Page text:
Welp, the dreaded plantar fasciitis has come back to bite me in the heel. It’s the other heel this time, for some reason. I’ve fought this monster before and emerged victorious, but it took a long time. This time around, I’ve started fighting it more quickly and more seriously, rather than trying to run through the pain before giving up and starting treatment weeks or months later. Hopefully this will let me get back to running as quickly as possible. In the meantime, since this is not my first rodeo (to switch fighting-animals-metaphors midstream there), I’ve got some coping techniques at my disposal. Not gonna lie, I am seriously unhappy and dealing with injured-runner-rage over the return of this injury. But the advantage of having to fight again is that I know what to do.
Here’s what I’ve been doing to help myself through this phase:
- Taking care of the physical side. I can move my entire training program to a cross-training regimen, pretty much at the drop of a hat. According to the great Arthur Lydiard, your body (at least your heart and lungs) does not care overly much what you are doing, merely how hard and for how long you are doing it. So track Tuesday is more fun on the track with my girlfriends, but much of the work can be accomplished on the stationary bike at the YMCA. Easy runs can become easy rides or easy swims. Tempo efforts can done in the pool. The logistics are different, but overall, it’s pretty simple.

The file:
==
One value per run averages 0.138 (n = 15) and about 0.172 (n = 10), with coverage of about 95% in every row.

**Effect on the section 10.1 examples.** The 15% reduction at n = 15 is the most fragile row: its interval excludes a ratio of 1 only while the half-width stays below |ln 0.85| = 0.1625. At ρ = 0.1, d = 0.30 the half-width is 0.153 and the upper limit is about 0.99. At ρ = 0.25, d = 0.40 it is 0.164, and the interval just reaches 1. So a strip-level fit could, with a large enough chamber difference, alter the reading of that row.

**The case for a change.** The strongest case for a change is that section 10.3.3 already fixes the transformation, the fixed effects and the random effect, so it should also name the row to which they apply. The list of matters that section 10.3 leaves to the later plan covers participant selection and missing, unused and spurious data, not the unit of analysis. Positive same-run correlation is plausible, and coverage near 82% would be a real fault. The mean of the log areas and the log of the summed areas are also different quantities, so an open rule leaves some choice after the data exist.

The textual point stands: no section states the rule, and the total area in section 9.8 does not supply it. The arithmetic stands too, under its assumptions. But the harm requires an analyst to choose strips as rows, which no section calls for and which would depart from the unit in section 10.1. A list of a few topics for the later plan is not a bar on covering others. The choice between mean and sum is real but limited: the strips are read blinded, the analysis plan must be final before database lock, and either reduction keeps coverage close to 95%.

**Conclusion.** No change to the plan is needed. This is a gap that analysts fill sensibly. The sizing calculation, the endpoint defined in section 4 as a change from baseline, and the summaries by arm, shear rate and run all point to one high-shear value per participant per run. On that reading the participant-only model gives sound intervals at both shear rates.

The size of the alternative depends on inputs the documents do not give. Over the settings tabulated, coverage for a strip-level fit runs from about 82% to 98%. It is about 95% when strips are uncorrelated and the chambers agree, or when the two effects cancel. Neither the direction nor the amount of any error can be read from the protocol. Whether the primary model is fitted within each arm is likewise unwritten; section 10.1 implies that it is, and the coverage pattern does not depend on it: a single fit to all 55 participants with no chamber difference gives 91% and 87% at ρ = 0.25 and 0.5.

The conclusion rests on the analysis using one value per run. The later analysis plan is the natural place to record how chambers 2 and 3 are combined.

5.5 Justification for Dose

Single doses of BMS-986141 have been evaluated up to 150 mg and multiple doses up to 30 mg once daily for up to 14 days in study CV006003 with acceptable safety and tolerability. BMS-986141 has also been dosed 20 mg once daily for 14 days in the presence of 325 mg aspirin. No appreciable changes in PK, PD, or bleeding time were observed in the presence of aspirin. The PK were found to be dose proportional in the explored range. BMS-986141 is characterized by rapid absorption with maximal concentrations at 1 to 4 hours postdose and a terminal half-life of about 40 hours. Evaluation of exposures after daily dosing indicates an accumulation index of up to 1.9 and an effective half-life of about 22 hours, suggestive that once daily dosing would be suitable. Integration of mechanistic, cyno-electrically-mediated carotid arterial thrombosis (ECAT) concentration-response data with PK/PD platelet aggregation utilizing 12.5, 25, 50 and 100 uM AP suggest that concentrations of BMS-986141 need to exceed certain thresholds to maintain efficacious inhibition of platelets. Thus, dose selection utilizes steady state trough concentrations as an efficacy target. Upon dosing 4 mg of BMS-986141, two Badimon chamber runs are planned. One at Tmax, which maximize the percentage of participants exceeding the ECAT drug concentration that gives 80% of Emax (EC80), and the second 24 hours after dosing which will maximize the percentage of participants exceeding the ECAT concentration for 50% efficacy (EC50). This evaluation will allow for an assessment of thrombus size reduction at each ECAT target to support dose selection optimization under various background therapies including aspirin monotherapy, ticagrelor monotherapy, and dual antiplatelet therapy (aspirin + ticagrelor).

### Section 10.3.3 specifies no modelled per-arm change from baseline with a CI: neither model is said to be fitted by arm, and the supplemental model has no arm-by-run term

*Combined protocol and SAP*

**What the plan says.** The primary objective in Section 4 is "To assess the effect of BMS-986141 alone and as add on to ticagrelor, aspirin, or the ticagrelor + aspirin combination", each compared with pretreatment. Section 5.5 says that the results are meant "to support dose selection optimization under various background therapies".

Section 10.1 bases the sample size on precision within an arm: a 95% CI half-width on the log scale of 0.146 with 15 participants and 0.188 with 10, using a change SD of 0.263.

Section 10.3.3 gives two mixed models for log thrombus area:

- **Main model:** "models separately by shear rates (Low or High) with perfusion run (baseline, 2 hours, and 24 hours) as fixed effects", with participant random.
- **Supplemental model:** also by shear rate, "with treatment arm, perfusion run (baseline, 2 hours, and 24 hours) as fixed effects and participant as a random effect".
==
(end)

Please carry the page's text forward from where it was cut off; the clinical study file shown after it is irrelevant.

- Activating the inner circles. Grateful as I am for my cross-training coping strategies, I am perhaps even happier to have some for the mental side of injury. Injured athletes are an unhappy lot. But living by the clock can help maintain some of the daily rhythm of life. I am leaning on my Inner Circles these days and finding I have more trust in them than I did before. I know the people who care about me will carry me through this phase, however long it is. I try to keep public whining to a minimum, but you can bet these folks are hearing plenty from me privately. Thank you, Inner Circles.
- Practicing gratitude. Finally, telling a committed athlete to “enjoy their time away” from the sport they love by keeping busy with activities they definitely love less is not all that helpful. But what is helpful is to re-direct some of one’s attention away from one’s self. I’ve learned that practicing gratitude and kindness is one of the best ways to deal with injury. Saying thank you a lot and helping others really does make injury easier to bear.
If you’re in the same boat, first of all, I’m really sorry, and secondly: What are your tips for dealing with injured-runner unhappiness?